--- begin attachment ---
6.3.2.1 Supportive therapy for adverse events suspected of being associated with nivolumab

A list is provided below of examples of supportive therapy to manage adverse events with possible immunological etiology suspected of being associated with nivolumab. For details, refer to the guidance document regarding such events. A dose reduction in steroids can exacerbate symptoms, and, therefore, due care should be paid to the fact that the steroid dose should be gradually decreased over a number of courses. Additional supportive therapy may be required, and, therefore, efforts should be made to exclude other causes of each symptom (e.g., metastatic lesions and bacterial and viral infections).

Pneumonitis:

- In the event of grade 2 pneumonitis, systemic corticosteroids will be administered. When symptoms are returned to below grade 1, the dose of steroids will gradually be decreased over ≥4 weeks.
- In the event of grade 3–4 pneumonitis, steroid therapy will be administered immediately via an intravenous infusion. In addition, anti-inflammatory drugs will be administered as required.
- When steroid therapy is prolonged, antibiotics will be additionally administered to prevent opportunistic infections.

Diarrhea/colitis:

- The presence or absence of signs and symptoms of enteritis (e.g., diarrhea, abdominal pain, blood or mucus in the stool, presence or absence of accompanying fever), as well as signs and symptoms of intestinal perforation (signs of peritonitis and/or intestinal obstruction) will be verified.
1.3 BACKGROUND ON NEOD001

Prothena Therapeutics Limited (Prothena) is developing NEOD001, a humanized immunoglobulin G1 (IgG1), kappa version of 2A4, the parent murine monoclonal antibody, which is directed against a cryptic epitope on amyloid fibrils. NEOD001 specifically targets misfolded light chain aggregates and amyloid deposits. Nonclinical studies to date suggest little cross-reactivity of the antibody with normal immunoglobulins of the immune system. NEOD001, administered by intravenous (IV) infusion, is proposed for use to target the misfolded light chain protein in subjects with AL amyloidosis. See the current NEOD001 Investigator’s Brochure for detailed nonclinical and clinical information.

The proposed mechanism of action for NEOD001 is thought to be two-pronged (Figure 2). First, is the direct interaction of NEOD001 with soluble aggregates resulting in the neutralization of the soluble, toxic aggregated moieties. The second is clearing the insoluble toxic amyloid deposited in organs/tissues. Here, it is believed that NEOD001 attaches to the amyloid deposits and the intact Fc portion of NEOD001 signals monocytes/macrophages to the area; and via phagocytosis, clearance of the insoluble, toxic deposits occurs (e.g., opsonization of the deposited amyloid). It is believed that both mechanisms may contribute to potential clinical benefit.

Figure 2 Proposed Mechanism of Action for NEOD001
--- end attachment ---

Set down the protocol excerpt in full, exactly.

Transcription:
6.3.2.1 Supportive therapy for adverse events suspected of being associated with nivolumab

A list is provided below of examples of supportive therapy to manage adverse events with possible immunological etiology suspected of being associated with nivolumab. For details, refer to the guidance document regarding such events. A dose reduction in steroids can exacerbate symptoms, and, therefore, due care should be paid to the fact that the steroid dose should be gradually decreased over a number of courses. Additional supportive therapy may be required, and, therefore, efforts should be made to exclude other causes of each symptom (e.g., metastatic lesions and bacterial and viral infections).

Pneumonitis:

- In the event of grade 2 pneumonitis, systemic corticosteroids will be administered. When symptoms are returned to below grade 1, the dose of steroids will gradually be decreased over ≥4 weeks.
- In the event of grade 3–4 pneumonitis, steroid therapy will be administered immediately via an intravenous infusion. In addition, anti-inflammatory drugs will be administered as required.
- When steroid therapy is prolonged, antibiotics will be additionally administered to prevent opportunistic infections.

Diarrhea/colitis:

- The presence or absence of signs and symptoms of enteritis (e.g., diarrhea, abdominal pain, blood or mucus in the stool, presence or absence of accompanying fever), as well as signs and symptoms of intestinal perforation (signs of peritonitis and/or intestinal obstruction) will be verified.
1.3 BACKGROUND ON NEOD001

Prothena Therapeutics Limited (Prothena) is developing NEOD001, a humanized immunoglobulin G1 (IgG1), kappa version of 2A4, the parent murine monoclonal antibody, which is directed against a cryptic epitope on amyloid fibrils. NEOD001 specifically targets misfolded light chain aggregates and amyloid deposits. Nonclinical studies to date suggest little cross-reactivity of the antibody with normal immunoglobulins of the immune system. NEOD001, administered by intravenous (IV) infusion, is proposed for use to target the misfolded light chain protein in subjects with AL amyloidosis. See the current NEOD001 Investigator’s Brochure for detailed nonclinical and clinical information.

The proposed mechanism of action for NEOD001 is thought to be two-pronged (Figure 2). First, is the direct interaction of NEOD001 with soluble aggregates resulting in the neutralization of the soluble, toxic aggregated moieties. The second is clearing the insoluble toxic amyloid deposited in organs/tissues. Here, it is believed that NEOD001 attaches to the amyloid deposits and the intact Fc portion of NEOD001 signals monocytes/macrophages to the area; and via phagocytosis, clearance of the insoluble, toxic deposits occurs (e.g., opsonization of the deposited amyloid). It is believed that both mechanisms may contribute to potential clinical benefit.

Figure 2 Proposed Mechanism of Action for NEOD001